Mina Tindle (stage name of singer Pauline de Lassus Saint-Geniès) has what Mel and I, in our less patient moments, describe as an old-lady voice, the female version of the white dude in the old man hat voice. Not that an old-lady-voiced singer couldn’t make great music, but I’m personally not a fan of that kind of voice, and I think the music would have to be spectacular to overcome my irritation with the singing. Mina Tindle, then, starts with a huge disadvantage, even given that she’s got a beautiful song to work with. The Dessners do interesting things with synth and Mellotron – there’s a piercing, needling harmony line played on the Mellotron’s flute setting that is by far the best thing about the track – but Tindle’s vocal sinks this for me.

Daniel Rossen and Christopher Bear play High Time so much faster than the Dead that their version clocks in 58 seconds shorter without trimming away any of the text. They also replace Bill Kreutzmann’s waltz-time sidesticks with a rather intrusive tom- and cymbal-based drum track. Rossen’s vocal is fine, but the tempo and the music swamps him. The great thing about High Time on Workingman’s Dead is the space the band give to Garcia to deliver the twists and turns of Robert Hunter’s lyric. Here, some of that is lost. I’d have loved to hear Rossen sing it solo, slowly.

I saw Luluc a couple of years ago supporting J Mascis and found them rather inert and one-paced. Here they team up with Xylouris White (Giorgios Xylouris, singer and Cretan lute player and drummer Jim White) to take on Til the Morning Comes, from American Beauty. Zoë Randall’s voice is calm teetering on affectless, but the outro jam between Xylouris and White is really good. White is an objectively really good drummer whose playing I don’t often like that much (too busy? too echoey? Something of both, I guess), but given the general echoey sound picture, his favoured reverby drum sound makes sense, and his busy style meshes well with Xylouris.

Next up, something of a shock. Winston Marshall, banjo player from Mumford & Sons, in collaboration with Kodiak Blue and Shura, does a fine job with Althea. Marshall’s American accent is a bit of a joke, but the music – tinkling marimba-like synths like raindrops on a pavement late at night – more than makes up for it. I think I’d like the track more if Shura sang all of it, but credit where it’s due: I am extremely dubious of all things Mumford, but this is actually very creditable.

Attics of My Life is one of Hunter and Garcia’s very finest songs and the track above all others where the guys put everything they’d been learning about harmony singing (some of it absorbed from hanging out and jamming with David Crosby and Stephen Stills) down on record. In the Classic Albums documentary about Anthem of the Sun and American Beauty, the pride Phil Lesh took in their work on that song was clear. Garcia’s beautiful hymn-like melody and Hunter’s lyric deserved no less. Still, there are rough edges, and that’s part of the recording’s power. There’s a palpable sense of self-discovery in Attics of My Life; you can hear that the guys are pushing themselves to a place they’ve never been before, growing and evolving even within the song’s 5-minute running time.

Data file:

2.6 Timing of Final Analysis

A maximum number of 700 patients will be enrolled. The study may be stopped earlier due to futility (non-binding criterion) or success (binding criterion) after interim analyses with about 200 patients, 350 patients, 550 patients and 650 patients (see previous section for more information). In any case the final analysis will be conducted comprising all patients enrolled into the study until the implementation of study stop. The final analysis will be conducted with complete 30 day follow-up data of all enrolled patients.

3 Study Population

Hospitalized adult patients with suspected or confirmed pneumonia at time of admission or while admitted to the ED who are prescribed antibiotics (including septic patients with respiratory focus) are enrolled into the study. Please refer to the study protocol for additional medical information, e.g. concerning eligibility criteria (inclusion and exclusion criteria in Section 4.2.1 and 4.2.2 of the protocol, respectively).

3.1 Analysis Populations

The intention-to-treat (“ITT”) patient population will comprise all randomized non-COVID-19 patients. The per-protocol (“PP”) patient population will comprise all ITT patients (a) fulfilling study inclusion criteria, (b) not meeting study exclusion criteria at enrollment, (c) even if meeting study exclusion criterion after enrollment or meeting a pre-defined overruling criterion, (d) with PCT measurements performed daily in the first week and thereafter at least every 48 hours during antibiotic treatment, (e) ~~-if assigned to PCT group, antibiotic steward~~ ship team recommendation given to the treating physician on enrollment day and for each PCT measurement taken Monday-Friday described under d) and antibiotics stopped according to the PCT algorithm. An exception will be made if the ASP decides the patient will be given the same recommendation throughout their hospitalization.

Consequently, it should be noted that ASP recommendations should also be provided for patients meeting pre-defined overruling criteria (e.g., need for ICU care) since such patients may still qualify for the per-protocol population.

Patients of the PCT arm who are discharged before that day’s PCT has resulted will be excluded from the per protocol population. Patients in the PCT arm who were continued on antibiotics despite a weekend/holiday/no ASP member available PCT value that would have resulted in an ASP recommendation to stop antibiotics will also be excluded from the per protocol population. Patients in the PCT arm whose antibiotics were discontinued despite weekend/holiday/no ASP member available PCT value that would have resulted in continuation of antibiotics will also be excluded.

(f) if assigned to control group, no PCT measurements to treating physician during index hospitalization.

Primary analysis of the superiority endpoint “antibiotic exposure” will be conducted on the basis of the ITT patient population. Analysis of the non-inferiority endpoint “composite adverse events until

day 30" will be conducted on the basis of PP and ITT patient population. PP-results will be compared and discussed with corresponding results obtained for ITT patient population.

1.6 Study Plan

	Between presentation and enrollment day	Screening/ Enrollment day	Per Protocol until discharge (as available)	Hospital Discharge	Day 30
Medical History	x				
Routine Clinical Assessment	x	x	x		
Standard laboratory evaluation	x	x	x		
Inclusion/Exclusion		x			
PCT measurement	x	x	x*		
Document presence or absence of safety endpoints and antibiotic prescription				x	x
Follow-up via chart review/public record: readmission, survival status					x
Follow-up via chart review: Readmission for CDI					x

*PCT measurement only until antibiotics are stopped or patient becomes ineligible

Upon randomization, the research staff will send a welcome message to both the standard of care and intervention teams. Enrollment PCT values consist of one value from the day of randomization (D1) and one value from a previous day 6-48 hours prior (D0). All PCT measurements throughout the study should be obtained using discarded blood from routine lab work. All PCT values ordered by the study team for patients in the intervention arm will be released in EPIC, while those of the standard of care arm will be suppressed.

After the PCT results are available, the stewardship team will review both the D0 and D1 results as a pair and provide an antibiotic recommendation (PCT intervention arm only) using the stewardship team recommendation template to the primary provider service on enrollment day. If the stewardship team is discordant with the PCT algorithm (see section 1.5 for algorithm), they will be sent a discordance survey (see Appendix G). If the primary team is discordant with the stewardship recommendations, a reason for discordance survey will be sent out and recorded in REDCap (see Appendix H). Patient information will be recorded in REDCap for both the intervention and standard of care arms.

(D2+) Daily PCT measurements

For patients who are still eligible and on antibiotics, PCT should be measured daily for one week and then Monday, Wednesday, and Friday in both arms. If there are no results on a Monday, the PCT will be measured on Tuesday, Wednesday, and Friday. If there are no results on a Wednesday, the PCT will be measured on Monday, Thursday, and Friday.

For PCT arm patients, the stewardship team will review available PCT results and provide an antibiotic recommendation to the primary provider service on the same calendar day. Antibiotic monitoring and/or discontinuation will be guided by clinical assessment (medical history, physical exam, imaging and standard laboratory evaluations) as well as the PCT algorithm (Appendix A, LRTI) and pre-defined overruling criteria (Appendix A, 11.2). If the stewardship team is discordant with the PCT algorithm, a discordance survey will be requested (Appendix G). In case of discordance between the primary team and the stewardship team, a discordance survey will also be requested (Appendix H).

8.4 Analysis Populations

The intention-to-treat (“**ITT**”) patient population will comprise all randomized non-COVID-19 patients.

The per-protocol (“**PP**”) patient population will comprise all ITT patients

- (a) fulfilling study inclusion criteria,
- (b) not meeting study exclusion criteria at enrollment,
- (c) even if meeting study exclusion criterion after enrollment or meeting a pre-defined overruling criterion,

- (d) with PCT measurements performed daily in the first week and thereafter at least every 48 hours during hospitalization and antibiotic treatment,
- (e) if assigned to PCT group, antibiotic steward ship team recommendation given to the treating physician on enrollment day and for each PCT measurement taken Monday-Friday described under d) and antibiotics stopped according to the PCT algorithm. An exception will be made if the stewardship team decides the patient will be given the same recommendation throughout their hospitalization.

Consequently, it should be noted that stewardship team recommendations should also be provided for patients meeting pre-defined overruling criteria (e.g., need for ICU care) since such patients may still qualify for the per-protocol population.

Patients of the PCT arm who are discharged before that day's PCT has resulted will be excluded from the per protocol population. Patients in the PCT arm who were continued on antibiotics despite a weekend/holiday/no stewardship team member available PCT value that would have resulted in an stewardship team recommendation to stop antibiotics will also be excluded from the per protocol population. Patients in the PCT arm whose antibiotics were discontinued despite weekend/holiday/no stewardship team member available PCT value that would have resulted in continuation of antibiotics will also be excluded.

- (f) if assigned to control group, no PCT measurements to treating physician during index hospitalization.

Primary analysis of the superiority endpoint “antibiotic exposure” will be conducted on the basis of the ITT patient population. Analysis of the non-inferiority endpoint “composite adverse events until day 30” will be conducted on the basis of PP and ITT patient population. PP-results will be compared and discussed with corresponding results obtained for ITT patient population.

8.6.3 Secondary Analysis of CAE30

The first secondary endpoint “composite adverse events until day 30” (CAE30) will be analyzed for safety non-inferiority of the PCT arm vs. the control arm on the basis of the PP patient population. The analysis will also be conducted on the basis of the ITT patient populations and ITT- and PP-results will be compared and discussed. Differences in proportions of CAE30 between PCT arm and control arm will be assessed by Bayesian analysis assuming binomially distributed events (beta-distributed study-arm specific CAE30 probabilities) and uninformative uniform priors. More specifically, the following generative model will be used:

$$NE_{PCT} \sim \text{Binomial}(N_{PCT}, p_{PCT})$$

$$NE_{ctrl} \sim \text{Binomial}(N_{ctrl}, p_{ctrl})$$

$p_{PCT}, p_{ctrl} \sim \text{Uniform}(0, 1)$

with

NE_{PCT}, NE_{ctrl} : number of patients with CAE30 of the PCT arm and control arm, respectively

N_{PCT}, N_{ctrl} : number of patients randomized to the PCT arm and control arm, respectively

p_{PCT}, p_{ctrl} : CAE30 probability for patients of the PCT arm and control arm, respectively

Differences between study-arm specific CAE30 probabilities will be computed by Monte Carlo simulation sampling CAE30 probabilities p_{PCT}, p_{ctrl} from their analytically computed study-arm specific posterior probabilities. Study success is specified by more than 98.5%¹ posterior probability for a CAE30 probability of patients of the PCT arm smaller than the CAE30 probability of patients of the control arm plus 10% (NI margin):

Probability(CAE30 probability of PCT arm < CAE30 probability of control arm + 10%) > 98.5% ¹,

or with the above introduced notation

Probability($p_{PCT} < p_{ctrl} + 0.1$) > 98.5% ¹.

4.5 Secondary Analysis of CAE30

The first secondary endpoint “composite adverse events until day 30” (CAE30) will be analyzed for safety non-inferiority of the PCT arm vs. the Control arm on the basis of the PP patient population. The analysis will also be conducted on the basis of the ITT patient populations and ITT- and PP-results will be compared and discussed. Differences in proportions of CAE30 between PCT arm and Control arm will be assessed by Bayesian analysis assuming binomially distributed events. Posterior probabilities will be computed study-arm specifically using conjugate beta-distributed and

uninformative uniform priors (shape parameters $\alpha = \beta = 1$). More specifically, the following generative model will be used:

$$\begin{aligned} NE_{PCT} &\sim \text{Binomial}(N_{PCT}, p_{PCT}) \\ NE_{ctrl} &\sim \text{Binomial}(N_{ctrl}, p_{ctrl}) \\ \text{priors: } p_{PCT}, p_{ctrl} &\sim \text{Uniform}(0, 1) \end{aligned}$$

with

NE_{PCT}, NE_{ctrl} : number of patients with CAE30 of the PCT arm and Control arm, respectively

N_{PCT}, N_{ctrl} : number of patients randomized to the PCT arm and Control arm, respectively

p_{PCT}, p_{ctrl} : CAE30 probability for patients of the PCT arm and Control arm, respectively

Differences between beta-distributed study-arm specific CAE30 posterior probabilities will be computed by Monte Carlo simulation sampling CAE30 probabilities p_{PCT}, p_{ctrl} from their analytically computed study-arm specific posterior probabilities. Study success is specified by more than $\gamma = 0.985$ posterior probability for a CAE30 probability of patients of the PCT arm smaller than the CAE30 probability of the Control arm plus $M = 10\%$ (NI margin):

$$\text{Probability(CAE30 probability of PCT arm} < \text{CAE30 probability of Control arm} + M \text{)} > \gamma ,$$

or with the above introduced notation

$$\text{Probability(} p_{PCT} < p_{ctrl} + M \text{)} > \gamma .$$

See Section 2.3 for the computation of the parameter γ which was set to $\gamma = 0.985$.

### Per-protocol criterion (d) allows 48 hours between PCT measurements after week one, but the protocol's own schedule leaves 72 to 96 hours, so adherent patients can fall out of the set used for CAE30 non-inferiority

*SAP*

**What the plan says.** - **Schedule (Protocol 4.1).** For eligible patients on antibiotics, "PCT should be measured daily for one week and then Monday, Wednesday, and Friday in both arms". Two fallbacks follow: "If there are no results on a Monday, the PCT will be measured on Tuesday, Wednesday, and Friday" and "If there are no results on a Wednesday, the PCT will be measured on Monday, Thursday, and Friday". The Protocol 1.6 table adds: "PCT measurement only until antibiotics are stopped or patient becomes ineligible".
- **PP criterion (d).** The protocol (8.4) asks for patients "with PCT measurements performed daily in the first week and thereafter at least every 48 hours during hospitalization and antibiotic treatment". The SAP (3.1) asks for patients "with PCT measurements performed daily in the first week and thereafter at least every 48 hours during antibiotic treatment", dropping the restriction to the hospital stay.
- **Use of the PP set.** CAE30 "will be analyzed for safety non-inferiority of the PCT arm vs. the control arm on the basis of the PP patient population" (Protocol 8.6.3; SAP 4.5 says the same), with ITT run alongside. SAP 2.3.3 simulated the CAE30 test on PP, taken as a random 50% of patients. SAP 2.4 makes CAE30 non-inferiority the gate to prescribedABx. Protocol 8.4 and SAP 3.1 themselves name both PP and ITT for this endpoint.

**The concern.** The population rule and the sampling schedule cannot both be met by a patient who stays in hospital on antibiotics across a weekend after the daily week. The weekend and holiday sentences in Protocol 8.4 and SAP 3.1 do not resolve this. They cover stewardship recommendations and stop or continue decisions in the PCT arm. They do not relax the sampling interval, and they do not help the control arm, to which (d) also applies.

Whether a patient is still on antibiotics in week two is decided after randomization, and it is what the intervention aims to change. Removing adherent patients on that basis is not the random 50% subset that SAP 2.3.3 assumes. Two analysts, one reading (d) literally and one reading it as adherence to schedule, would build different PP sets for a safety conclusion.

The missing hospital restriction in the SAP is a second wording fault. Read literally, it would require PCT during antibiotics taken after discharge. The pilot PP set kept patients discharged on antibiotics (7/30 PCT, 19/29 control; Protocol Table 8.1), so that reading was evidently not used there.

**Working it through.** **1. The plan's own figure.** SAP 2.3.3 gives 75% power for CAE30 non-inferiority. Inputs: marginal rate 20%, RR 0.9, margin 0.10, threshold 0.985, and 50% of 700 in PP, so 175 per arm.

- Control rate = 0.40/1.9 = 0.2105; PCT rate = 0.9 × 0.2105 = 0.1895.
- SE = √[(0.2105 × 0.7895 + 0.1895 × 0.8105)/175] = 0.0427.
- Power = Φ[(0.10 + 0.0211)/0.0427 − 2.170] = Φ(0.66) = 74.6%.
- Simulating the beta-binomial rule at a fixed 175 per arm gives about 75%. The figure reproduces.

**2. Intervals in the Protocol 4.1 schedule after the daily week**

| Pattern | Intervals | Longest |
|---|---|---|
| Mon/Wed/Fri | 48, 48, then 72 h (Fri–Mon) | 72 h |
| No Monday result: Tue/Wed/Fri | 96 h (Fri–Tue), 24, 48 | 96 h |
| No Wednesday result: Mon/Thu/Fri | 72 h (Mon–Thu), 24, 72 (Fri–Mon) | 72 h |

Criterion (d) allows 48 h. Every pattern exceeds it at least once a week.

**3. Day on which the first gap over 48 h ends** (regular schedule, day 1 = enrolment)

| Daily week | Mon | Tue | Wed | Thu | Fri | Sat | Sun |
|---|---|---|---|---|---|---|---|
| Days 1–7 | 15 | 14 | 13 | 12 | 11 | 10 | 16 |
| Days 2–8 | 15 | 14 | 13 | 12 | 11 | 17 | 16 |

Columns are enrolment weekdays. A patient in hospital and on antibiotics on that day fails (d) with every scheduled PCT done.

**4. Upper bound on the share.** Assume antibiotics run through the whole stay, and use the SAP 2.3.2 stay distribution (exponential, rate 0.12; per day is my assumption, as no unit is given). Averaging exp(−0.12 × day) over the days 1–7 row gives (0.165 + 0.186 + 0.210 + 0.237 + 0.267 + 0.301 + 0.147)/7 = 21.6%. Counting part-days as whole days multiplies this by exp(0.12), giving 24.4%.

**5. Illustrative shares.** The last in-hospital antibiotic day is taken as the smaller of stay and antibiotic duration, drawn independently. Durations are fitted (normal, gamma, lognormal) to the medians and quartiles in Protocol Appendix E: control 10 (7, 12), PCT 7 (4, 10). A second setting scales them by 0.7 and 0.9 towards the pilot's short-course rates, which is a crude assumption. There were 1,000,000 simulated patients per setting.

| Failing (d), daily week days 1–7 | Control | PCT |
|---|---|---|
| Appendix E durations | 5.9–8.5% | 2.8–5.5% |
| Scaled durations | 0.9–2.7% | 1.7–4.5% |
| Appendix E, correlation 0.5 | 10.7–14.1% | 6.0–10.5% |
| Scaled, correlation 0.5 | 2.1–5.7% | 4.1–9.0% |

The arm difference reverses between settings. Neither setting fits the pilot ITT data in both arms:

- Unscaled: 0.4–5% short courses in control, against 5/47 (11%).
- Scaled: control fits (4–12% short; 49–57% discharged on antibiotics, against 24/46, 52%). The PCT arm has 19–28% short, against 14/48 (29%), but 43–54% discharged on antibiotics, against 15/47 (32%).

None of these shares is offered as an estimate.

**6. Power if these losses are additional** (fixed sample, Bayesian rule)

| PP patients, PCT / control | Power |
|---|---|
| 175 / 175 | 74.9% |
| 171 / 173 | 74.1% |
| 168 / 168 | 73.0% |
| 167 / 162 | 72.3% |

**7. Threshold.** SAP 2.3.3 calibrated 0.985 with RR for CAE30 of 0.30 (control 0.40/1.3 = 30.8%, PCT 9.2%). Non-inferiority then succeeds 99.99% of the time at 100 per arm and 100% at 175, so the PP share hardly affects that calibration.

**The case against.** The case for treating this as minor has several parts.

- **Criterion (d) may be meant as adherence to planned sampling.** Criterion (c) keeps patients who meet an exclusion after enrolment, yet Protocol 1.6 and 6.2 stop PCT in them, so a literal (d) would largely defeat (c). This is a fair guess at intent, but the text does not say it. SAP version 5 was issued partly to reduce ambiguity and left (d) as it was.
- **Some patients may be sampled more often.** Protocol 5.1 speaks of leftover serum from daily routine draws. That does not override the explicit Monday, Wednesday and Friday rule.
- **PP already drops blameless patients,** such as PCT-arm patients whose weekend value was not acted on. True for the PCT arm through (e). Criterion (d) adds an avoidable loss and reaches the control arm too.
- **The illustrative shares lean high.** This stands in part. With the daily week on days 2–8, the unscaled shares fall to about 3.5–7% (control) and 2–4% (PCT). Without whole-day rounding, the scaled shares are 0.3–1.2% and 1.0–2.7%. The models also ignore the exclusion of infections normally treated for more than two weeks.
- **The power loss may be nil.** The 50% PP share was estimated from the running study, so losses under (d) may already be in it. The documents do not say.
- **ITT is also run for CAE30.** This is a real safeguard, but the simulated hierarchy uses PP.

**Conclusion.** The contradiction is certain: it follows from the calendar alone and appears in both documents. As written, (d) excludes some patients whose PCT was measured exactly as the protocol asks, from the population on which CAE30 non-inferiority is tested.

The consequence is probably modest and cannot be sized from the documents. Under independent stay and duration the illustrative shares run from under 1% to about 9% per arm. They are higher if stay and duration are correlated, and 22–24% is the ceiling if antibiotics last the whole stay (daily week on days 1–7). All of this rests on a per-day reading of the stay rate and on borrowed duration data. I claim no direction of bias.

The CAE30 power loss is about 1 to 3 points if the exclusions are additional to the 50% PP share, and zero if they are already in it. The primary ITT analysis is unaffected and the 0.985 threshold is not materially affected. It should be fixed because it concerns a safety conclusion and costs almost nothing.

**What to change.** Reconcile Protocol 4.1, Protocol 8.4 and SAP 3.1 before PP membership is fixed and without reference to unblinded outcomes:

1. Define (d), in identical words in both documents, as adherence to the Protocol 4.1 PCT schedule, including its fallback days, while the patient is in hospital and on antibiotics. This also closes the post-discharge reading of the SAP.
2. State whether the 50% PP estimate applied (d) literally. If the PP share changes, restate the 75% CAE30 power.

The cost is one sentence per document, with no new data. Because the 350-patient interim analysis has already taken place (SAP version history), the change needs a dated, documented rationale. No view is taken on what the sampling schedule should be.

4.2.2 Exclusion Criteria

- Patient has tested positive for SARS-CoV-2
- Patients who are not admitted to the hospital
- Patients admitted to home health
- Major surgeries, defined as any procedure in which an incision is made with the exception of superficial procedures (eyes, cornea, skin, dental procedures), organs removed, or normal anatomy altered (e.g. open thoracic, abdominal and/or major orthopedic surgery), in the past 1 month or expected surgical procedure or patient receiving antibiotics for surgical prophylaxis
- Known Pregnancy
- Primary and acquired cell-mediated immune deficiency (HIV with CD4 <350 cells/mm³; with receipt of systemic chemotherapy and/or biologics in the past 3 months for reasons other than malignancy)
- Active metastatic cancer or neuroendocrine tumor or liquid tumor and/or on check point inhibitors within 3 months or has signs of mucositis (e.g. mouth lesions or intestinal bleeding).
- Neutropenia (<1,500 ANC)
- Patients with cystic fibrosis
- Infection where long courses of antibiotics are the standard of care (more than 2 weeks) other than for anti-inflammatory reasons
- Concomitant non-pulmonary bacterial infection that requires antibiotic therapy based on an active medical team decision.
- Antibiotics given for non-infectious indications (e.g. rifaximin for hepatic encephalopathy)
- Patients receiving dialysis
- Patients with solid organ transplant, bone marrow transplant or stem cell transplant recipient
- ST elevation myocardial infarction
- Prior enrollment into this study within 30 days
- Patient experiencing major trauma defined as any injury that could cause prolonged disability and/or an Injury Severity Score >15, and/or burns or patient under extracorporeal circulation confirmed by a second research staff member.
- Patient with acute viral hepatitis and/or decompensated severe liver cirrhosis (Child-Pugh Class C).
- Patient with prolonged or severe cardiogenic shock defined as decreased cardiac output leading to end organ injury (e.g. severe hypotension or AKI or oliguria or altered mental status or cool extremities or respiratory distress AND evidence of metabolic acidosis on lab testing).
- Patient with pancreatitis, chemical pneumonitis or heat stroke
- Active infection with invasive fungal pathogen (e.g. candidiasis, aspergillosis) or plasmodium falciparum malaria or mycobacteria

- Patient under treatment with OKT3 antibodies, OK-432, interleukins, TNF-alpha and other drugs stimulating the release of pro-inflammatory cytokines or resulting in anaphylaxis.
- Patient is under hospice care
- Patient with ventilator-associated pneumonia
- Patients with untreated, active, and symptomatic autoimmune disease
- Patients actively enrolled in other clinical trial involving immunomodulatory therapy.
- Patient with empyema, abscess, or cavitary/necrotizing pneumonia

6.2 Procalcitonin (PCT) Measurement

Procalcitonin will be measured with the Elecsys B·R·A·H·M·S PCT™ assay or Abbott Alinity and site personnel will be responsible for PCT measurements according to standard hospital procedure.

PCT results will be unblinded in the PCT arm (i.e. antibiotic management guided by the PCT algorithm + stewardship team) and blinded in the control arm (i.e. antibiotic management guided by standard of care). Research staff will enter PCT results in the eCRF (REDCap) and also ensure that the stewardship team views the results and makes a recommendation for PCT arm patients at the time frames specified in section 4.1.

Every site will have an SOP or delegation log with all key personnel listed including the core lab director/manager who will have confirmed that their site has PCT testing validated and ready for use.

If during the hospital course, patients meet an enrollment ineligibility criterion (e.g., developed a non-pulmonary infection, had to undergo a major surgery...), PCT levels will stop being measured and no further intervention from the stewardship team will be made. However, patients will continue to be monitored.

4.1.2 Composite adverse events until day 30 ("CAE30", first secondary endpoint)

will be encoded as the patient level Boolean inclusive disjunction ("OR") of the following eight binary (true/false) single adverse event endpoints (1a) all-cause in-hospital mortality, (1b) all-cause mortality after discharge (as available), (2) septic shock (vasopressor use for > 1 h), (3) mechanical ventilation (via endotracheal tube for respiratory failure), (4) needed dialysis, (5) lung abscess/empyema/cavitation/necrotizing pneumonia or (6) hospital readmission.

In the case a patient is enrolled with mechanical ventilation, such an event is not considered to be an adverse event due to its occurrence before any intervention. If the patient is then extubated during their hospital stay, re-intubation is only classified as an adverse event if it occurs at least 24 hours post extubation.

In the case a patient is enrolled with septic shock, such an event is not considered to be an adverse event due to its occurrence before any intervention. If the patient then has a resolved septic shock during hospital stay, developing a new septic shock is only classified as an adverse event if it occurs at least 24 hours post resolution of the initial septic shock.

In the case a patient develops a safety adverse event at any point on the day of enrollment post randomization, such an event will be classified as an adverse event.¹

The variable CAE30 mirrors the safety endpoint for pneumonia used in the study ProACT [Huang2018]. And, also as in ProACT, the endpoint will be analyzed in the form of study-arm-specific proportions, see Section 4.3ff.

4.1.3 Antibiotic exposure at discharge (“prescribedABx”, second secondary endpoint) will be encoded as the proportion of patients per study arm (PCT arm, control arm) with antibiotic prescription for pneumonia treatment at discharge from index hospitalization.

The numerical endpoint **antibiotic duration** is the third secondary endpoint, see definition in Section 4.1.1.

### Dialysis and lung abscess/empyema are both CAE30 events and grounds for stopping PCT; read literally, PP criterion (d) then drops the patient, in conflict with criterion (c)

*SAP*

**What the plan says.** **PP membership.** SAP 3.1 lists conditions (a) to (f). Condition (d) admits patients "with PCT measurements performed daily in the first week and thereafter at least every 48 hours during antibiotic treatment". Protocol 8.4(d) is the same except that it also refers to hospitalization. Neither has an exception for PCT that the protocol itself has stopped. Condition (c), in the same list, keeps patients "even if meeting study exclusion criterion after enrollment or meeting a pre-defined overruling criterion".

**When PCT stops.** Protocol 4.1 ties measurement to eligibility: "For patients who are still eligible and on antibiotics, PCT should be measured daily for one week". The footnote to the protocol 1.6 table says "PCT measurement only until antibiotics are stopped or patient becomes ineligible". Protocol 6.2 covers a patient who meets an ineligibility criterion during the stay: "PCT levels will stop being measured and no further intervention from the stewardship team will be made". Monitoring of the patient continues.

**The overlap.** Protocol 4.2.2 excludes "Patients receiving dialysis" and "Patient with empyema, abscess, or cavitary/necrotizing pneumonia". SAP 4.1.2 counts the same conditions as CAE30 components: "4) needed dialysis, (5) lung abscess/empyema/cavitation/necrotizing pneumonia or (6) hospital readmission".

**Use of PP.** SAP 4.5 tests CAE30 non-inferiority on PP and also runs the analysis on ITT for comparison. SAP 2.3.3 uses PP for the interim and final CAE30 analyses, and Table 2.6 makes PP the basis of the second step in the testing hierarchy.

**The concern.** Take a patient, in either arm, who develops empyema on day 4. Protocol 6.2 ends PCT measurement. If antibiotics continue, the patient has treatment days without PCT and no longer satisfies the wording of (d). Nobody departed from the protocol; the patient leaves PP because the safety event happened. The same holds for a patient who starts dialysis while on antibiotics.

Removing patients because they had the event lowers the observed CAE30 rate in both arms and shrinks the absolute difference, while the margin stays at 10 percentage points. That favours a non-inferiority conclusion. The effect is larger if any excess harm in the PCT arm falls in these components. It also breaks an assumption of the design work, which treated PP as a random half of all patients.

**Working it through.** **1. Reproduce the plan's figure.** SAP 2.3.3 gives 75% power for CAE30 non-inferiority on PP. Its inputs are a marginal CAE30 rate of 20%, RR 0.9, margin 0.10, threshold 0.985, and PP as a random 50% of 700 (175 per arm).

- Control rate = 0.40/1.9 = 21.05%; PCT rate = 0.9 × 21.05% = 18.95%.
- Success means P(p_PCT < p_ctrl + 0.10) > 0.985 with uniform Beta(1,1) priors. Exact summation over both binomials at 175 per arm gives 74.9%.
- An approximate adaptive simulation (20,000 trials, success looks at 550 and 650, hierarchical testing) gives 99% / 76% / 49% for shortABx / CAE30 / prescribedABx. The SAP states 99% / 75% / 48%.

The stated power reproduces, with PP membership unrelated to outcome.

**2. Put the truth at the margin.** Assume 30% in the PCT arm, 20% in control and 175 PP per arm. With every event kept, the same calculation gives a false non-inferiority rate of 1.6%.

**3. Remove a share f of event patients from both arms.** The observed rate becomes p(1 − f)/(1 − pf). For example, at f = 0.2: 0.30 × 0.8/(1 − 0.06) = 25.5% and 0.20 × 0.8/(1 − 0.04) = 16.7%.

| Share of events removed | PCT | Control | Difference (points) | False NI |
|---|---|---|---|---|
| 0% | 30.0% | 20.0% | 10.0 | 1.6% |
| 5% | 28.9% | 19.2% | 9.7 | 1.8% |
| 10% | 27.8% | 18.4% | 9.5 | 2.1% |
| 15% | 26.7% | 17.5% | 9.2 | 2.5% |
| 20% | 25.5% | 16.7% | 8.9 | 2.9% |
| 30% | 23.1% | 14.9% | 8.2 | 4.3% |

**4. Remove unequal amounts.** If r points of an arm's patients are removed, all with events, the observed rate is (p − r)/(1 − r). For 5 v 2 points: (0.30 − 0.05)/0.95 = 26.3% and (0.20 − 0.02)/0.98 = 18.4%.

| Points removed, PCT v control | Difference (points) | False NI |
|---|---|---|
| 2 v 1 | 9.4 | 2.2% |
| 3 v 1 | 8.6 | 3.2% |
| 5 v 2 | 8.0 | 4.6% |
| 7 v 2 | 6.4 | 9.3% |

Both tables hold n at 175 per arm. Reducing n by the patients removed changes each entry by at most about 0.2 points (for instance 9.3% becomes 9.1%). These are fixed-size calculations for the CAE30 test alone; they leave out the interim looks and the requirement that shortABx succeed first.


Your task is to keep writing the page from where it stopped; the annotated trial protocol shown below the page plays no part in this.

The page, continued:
Attics of My Life is so perfect that a cover of it has to mean something different to be worthwhile. So Angel Olsen taking a different approach to the vocal harmony arrangement is not of itself a problem. But it doesn’t work for me. Olsen’s voice floats above the male voices and the never blends with them, with becomes needling and annoying over the course of the song’s running time, even as it’s 90 seconds shorter than the Dead’s American Beauty take. Then there’s the cavernous reverb. I’m just so over it. Angel Olsen has almost universal critical cred, but I fear her just isn’t my thing.

We haven’t talked much about Bob Weir over the course of these five discs. Let me say then how big a fan I am. I really like his voice and think he’s an overlooked guitar player; his rhythm playing is great and you don’t get to spend an entire life in the Grateful Dead without being able to take a solo or two. Weir is the only official member to appear on this album (as we noted about a month ago when we took on Disc One, Bruce Hornsby played over a hundred gigs with the Dead, but was never a full-time member), appearing on the final two cuts, both recorded live: St Stephen with Wilco, and I Know You Rider with the National.

Guitarist Nels Cline is suprisingly rocker-dude on St Stephen – lots of sextuplets, not much lyricism – but it’s likeable nonetheless. I Know You Rider sees the National playing faster than I’ve ever heard them (I associate them purely with slow- to mid-tempo). Weir gets to dominate the vocal on this one (Tweedy sings much of St Stephen) and the band works up a head of steam – the Devendorfs audibly excited to be on stage with a hero. It’s a fine end to the project, and they and the Dessners deserve a huge amount of credit for all their work on this thing. They had to record an ungodly amount of music to make it happen.

This is definitely the least essential disc for me, but my keepers are Bird Song, Brown-Eyed Women, Cream Puff War and Althea (I know. I’m still trying to get my round the latter).

day-of-the-dead

Some recent free-to-download music